Job 1
Gaebelein's Annotated Bible
There was a man in the land of Uz, whose name was Job; and that man was perfect and upright, and one that feared God, and eschewed evil.
Analysis and Annotations


Job 1:1-5. We are at once introduced to the leading person of this book. “There was a man in the land of Uz, whose name was Job and that man was perfect and upright, and one that feared God and eschewed evil.” As already stated in the introduction, the land of Uz was east of Palestine and probably a part of Idumea, or in close proximity to the land of Edom. This seems to be confirmed by Lamentations 4:21 : “Rejoice and be glad, O daughter of Edom, that dwellest in the land of Uz.” Uz is also mentioned in Jeremiah 25:20. It must have been on the borderland of Edom, if it was not a part of it. In Genesis 22:20-21, we read of the sons of Abraham’s brother Nahor; among them are two named Uz and Buz. (Elihu was of Buz, Job 32:2.)

The meaning of the name Job is “persecuted” or “afflicted.” His character is described as most excellent. He was perfect, which of course does not mean that he was sinless, without any flaw in his character. He was a whole-hearted man with a well-balanced solid character. In his dealings with others he was righteous, always upright and doing the right thing. He feared God, walking in the fear of God, which proves that he was a child of God, born again; and therefore he shunned evil in every form. This brief description of Job shows that he was an unusual man. The Lord Himself bore witness to this fact, for He said to Satan, “there is none like him in the earth.”

Great blessing rested upon him and upon his house. His family consisted of seven sons and three daughters. Of cattle he had seven thousand sheep, three thousand camels, five hundred yoke of oxen and five hundred she-asses and a very great household. He was in every way, in his character, in his enormous wealth, the greatest man of the children of the east. His was the position of a prince among men with a princely household. Then follows a pleasing scene, a sample of how he conducted himself. His sons and daughters lacked nothing; they feasted and enjoyed life together in the midst of the great prosperity with which God had blessed them. There is nothing to indicate that it was sinful pleasure in which they indulged. But Job had a tender conscience. He wanted to make provision in case his children had sinned and “cursed God in their hearts.” The Hebrew for “curse” is “bless” and the meaning is to renounce God, to forget and turn away from Him. Notice that Job feared some such thought of turning away from God might have entered their young hearts; and that is where all turning away from God starts. And therefore pious Job rose up early in the morning and besides sanctifying them he also offered burnt offerings according to the number of them all. He knew God’s holiness and the true mode of approach, by a sacrifice, the shedding of blood “without which there is no remission of sins.” How far he himself entered into the joys of his family we do not know; nor does he mention himself as needing a sacrifice.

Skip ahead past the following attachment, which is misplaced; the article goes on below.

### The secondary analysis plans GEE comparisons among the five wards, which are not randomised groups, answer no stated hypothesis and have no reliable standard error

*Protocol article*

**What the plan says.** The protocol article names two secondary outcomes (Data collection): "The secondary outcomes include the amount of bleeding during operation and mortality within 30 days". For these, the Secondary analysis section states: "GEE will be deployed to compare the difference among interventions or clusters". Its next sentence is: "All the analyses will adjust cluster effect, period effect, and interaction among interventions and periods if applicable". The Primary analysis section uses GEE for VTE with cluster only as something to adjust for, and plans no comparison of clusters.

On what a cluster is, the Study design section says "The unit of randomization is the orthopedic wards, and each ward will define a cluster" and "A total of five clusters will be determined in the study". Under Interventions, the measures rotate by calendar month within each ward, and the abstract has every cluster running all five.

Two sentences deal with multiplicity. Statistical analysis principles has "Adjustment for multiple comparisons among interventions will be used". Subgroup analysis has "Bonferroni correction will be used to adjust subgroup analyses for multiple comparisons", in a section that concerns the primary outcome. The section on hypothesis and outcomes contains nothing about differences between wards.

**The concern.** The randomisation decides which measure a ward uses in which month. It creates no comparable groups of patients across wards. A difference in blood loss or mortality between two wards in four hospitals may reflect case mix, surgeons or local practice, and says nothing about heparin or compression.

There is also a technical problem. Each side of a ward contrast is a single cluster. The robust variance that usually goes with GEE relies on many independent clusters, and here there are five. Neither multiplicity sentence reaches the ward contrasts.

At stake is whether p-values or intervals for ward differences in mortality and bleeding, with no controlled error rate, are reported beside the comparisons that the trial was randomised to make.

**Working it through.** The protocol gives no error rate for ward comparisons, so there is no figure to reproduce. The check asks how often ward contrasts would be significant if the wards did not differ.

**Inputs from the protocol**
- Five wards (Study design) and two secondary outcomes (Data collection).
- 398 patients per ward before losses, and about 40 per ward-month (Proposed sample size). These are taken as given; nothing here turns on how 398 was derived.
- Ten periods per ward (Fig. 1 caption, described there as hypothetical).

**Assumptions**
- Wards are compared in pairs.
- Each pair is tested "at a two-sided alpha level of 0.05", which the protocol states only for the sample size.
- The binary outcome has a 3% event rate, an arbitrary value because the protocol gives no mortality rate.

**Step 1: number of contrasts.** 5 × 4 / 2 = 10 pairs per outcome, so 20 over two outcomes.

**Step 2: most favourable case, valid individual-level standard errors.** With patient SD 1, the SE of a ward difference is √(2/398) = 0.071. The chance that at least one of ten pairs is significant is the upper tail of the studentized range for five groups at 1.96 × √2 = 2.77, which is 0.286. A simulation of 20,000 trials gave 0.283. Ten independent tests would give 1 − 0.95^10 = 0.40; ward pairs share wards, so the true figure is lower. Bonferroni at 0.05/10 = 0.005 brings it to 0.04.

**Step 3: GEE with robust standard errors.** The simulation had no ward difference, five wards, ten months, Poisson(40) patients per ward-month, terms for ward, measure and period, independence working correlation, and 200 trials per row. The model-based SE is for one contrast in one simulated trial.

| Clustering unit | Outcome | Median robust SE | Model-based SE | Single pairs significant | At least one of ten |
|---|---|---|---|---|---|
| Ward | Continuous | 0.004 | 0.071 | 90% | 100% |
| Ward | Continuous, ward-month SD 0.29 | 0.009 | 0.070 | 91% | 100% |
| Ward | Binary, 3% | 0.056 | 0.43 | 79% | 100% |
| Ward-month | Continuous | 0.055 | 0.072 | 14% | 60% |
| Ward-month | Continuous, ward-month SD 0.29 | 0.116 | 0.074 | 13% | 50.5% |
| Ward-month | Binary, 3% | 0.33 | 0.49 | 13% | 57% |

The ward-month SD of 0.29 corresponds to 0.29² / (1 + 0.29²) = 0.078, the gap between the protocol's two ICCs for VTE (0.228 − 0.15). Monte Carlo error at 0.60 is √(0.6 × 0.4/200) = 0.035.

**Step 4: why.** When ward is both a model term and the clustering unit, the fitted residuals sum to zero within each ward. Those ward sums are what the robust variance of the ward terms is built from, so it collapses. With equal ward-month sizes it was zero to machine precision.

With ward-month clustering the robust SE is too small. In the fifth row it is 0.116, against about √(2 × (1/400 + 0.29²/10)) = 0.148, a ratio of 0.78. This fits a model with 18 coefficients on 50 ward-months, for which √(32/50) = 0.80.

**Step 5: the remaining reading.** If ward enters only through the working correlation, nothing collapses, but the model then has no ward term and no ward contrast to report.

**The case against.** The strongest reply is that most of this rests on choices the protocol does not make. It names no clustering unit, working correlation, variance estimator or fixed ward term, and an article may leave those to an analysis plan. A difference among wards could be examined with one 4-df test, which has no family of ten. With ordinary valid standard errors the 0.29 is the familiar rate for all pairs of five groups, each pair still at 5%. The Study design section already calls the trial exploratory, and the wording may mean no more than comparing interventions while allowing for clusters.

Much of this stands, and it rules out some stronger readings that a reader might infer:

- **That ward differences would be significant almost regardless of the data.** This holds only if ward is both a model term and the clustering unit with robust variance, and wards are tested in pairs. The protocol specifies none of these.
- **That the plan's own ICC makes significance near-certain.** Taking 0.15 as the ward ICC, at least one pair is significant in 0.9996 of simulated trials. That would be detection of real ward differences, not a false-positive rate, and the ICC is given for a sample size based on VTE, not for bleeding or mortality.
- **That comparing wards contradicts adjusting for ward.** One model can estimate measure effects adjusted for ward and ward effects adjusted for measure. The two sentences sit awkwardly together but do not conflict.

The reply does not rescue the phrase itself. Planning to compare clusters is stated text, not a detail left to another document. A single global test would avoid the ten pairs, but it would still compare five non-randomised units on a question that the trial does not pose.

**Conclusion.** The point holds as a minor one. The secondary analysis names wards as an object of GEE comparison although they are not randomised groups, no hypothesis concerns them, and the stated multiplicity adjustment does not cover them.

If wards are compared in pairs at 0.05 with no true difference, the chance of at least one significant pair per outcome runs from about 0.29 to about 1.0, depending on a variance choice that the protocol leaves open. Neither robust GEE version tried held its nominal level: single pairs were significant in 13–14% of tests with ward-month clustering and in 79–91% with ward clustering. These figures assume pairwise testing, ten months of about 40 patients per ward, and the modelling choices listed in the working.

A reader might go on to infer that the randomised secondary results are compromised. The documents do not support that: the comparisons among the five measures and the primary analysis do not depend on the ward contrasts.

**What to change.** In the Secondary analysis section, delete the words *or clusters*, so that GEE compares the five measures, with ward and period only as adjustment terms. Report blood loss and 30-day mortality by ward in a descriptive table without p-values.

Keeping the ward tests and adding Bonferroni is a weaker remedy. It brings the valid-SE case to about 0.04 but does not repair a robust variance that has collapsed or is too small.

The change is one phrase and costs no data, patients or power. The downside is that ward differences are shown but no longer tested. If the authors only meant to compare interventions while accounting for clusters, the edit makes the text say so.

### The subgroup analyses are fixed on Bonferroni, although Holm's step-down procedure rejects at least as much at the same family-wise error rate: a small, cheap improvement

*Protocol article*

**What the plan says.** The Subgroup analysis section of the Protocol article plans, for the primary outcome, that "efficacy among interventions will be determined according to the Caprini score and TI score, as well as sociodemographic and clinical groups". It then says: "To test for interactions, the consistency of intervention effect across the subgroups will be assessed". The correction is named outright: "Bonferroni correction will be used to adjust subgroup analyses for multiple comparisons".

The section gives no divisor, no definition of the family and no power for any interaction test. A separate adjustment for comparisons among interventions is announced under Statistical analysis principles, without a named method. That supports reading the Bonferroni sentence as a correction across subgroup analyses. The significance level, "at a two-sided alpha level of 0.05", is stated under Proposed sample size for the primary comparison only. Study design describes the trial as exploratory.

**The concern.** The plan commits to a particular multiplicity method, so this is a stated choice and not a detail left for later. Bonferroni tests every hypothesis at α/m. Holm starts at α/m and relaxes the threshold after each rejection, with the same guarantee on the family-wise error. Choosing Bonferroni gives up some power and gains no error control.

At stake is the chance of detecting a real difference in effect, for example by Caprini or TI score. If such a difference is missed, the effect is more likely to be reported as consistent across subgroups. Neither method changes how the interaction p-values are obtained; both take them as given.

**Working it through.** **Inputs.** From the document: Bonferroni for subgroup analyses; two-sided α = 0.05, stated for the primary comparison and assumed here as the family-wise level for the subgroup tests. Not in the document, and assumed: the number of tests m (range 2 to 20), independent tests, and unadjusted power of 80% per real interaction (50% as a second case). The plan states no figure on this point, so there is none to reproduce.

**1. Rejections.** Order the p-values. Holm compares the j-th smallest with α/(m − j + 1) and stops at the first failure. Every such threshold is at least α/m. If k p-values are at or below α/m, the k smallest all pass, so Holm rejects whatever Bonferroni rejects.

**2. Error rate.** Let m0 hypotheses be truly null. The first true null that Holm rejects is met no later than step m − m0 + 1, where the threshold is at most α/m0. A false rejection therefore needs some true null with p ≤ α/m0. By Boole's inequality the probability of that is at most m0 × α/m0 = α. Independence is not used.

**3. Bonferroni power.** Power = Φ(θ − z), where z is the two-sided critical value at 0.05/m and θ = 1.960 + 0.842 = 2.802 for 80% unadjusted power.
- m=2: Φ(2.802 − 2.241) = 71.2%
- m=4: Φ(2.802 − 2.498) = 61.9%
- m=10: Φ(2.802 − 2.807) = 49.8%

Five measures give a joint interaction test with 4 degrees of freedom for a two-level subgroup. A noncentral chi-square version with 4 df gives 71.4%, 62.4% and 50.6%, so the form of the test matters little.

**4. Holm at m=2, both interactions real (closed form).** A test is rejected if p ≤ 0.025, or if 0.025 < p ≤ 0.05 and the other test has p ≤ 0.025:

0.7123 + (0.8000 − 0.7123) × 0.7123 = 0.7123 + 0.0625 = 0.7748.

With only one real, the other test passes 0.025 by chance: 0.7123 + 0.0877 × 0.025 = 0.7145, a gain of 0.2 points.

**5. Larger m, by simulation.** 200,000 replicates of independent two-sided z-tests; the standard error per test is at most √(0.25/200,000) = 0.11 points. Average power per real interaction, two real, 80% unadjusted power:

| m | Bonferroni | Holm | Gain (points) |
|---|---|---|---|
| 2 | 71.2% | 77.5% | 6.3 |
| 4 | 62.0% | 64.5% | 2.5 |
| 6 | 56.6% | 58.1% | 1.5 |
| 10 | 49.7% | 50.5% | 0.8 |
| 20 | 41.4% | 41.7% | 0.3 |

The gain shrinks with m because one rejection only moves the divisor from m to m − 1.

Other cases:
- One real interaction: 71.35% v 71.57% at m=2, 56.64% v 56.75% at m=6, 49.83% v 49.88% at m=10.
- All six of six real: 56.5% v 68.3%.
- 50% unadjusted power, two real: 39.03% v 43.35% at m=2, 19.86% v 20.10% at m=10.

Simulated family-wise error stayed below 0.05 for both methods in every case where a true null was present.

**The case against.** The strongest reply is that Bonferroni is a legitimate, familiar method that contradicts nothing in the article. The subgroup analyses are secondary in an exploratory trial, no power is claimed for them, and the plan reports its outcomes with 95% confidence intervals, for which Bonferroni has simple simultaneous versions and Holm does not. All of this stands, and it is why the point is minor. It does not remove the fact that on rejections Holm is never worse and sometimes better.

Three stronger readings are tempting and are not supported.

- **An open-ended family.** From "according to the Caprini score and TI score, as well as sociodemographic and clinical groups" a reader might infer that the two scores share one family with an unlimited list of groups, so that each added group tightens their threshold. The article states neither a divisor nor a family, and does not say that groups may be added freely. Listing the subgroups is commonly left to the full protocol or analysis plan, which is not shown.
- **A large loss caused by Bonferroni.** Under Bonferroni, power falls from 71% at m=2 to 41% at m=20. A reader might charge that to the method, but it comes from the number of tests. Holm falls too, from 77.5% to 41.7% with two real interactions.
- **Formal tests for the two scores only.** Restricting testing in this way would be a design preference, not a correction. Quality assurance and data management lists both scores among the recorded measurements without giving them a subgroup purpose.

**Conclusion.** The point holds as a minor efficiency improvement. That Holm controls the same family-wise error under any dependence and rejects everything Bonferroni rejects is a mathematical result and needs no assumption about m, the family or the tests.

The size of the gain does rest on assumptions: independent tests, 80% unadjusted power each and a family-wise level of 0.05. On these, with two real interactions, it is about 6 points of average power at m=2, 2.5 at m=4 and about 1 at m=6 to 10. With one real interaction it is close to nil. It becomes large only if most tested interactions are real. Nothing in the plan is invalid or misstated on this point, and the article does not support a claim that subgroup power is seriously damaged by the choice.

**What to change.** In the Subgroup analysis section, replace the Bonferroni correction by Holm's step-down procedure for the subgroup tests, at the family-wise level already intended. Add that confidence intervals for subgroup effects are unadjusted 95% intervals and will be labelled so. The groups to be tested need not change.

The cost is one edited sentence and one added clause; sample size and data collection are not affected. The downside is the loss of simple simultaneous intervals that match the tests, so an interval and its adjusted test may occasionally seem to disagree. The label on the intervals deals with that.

Now there was a day when the sons of God came to present themselves before the LORD, and Satan came also among them.

CHAPTER 1:6-22

1. A scene in heaven, Jehovah’s challenge and Satan’s, accusation (Job 1:6-12)

2. Satan’s power manifested (Job 1:13-19)

3. Job’s great grief and great victory (Job 1:20-22)

Job 1:6-12. Suddenly the scene changeth. We are no longer on earth but heaven is opened and we read what is going on before the throne of God. While Job on earth with his loved ones is enjoying himself something takes place in heaven in which he is prominently concerned and yet he is ignorant of all.

The whole scene is intensely interesting. It is not fiction but revelation, and what is here recorded actually took place, and something like it still goes on in heaven. A parallel passage is found in 1Kings 22:19. The prophet Micaiah saw the Lord sitting on His throne and all the host of heaven standing by Him on His right hand and on His left. And then the Lord permitted as a judgment upon Ahab, that a lying spirit should enter Ahab’s prophets to deceive Ahab.

Heaven as a place is not fiction. There is an uncreated heaven where God’s throne and dwelling place have always been. From the passage here we may gather that there are certain times when all heavenly tenants, good and evil, have to assemble before the Lord. The sons of God came to present themselves before the Lord. The expression “sons of God” does not mean believers on earth (the sonship of a believer is a New Testament truth), but supernatural beings, the angels. According to this book these sons of God shouted for joy in the hour of creation (38:7). Other Scriptures speak of such heavenly gatherings. (See Psalm 89:5-7; Zechariah 4:1-14, etc.) And Satan came also among them. He likewise must appear before the Lord. Satan means “adversary.” In this character, as the accuser of the brethren he is seen in the last book of the Bible and according to Revelation 12:1-17 he is still active in the same capacity as in the days of Job, and has still access to the throne of God, till the hour comes when his doom begins with being cast out of heaven. Destructive criticism pronounceth Satan a Babylonian or Persian myth, a reproduction in Hebrew literature of the Persian fable of Ahriman. But even the French infidel Renan said of the Satan of the Scriptures, “This is quite a different person from the Ahriman of the Zend-Avesta. It is not the spirit of evil existing and acting for himself.” He is not independent of God; as one has correctly stated it, “Satan can go only to the end of his chain.” The critical assertion that the belief in a Satan originated after the exile is historically incorrect. The serpent in Genesis 3:1-24 is Satan. Originally he was Lucifer, the son of the morning (Isaiah 14:1-32), the cherub that covereth (Ezekiel 28:1-26) and this great creature of God fell by pride. (See “The History of Satan” in Studies in Prophecy Our Hope Press, and the larger work on Satan, His Person, Work Place and Destiny, by F.C. Jennings.)